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Battling Taper Madness: Reaching Race Day Rested and Ready

Focus on areas of your training that you normally don't prioritize.

Focus on areas of your training that you normally don’t prioritize.

Some runners love the taper, but the majority start to go stir-crazy in the weeks and days leading up to the big race. We may train to race but a part of us loves the training, the miles, the endorphins we get. But, in order to race our best we must give our legs and body a required reduction in volume and intensity.

Enter the taper, a necessary ‘evil’ in the quest for a PR. Surviving those low-key weeks and avoiding falling victim to taper madness is an exercise in self-control. The most effective method is to keep yourself distracted; by shifting focus to distractions that can actually improve your race and also make you feel like you’re doing something proactive will help absolve some of that ‘runner’s guilt’.

“Staying ‘sane’ during taper. Ha! I’m not sure I’ve mastered that yet,” jokes Whitney Bevins-Lazzara, 2:41-marathoner of Hudson Training Systems Elite. “I try to stay busy with other things; spending more time with my dogs, reading and baking. I love staying busy so just making the conscience effort to rest is important for me.”

Essential Non-Taxing Training Extras

Practices like stretching and self massage are important during all training times but because most runners have jobs and busy schedules, fitting these things in during high volume weeks can be tricky. As your mileage starts to decrease and consumes less of your time during your taper, start filling it with these non-strenuous training supplements.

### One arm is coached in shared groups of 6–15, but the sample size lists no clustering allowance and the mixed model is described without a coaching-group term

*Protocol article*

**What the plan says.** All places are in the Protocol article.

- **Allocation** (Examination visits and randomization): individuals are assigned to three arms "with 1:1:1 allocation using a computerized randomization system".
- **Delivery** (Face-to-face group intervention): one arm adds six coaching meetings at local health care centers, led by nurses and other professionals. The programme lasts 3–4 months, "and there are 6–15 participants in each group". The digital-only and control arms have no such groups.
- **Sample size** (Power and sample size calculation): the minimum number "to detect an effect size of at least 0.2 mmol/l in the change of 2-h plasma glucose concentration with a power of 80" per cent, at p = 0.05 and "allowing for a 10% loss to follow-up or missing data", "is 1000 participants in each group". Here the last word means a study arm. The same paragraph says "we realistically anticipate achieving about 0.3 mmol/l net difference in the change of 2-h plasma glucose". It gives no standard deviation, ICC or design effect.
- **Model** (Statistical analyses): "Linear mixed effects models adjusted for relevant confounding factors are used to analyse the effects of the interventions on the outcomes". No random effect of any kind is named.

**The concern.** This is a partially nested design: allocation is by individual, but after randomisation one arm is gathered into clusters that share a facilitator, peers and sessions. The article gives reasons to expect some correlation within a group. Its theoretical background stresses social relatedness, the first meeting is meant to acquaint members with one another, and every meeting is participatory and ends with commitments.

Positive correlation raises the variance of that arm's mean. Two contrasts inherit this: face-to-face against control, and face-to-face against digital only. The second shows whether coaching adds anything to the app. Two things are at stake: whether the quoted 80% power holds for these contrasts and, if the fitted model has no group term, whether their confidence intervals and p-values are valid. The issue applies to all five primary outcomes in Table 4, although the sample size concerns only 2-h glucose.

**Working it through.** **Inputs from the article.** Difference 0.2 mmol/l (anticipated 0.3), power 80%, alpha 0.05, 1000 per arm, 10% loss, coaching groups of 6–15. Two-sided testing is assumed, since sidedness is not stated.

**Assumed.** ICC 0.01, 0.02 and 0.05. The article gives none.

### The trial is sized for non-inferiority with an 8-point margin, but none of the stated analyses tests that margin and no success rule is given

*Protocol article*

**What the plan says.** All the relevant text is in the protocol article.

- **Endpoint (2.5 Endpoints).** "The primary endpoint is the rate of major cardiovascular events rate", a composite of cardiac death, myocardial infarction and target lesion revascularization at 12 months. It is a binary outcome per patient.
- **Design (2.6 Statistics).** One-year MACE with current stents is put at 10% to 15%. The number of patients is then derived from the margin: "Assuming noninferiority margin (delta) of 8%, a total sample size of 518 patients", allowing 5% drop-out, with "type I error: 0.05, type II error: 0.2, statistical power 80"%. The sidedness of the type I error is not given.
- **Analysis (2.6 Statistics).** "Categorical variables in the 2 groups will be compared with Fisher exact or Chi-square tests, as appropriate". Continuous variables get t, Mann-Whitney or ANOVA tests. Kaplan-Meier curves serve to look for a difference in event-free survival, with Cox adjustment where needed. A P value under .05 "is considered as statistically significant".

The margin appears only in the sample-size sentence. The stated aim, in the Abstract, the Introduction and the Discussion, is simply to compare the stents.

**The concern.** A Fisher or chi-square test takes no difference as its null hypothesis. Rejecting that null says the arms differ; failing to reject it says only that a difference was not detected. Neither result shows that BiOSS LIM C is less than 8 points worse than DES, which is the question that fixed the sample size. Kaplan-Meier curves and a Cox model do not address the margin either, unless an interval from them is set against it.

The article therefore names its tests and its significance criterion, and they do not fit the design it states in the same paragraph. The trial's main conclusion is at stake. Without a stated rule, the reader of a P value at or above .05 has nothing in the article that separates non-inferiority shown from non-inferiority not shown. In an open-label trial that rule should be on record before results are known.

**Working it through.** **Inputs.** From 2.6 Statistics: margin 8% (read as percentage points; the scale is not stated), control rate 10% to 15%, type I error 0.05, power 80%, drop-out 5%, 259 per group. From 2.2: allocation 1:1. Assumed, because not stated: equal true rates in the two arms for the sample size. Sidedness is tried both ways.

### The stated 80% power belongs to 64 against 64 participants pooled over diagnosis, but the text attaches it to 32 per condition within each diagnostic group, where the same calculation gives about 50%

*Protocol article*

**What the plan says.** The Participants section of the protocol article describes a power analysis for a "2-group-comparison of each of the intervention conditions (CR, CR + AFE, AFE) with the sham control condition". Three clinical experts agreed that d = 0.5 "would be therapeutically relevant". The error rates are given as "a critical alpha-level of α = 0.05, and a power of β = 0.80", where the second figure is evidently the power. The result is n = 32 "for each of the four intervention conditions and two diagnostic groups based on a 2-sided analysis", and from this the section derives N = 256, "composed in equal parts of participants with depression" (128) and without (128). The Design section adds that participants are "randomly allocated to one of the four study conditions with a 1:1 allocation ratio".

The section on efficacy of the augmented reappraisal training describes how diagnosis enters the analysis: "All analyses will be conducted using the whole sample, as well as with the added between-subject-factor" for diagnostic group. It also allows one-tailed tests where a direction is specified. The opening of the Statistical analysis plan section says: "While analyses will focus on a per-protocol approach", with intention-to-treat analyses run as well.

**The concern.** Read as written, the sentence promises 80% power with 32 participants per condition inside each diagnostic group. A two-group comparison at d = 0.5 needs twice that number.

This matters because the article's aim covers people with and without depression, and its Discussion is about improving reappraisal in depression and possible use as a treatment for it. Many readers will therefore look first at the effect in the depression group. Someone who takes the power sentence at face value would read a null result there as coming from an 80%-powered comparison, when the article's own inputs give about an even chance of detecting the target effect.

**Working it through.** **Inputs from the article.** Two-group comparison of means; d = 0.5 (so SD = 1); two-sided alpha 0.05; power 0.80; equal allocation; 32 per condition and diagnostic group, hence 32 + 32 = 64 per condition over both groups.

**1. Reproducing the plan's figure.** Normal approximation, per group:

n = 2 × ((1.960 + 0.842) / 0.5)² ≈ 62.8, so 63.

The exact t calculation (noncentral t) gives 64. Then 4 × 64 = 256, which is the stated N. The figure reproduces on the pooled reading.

By dedicating yourself to a full dynamic and static stretching routine you’ll keep yourself limber and loose. It’s still engaging physically so you will still feel like you’re helping your running. Self massage any kinks and knots to make sure you go into race day feeling your best and injury-free.

“During training and tapers I like to efficiently maximize the time that I have for recovery and injury prevention,” Sergio Gonzalez says. “I keep multi-purpose training tools nearby that allow me to stretch and roll tight muscles and trouble spots anywhere, like the SKLZ Accuroller, [and] schedule a massage on a day off or light training day to ensure I have taken every opportunity possible to be ready for my next workout or race.”


Before you step to the line, every runner needs to have a race plan. In fact you need to have a few strategies so you know exactly how you’ll respond to any situation that can occur during the race.

“Marathoning for most of us is very individual. I’d say strategy is more time- and course-oriented,” explains Bevins-Lazzara. “We know ahead of time what we’d like to run, do our best to run that pace and be in tune enough with our bodies to adjust to the conditions of the day.”

You don’t want to have to think while you’re running, so by having things planned well in advance it will reduce your stress and combat pre-race nerves. Spend the taper weeks devising these racing strategies. Be sure to include and remember:

  • Negative splits are the most effective way to race.
  • If your race is long enough to require fluids and fuel, know exactly what and when you will be taking those in.
  • Seek out and run the tangents on the course.
  • Know your specific course: uphills, downhills, etc.
  • Know your competition (when applicable) or someone around your pace who you can key off of and use to help push yourself to your best.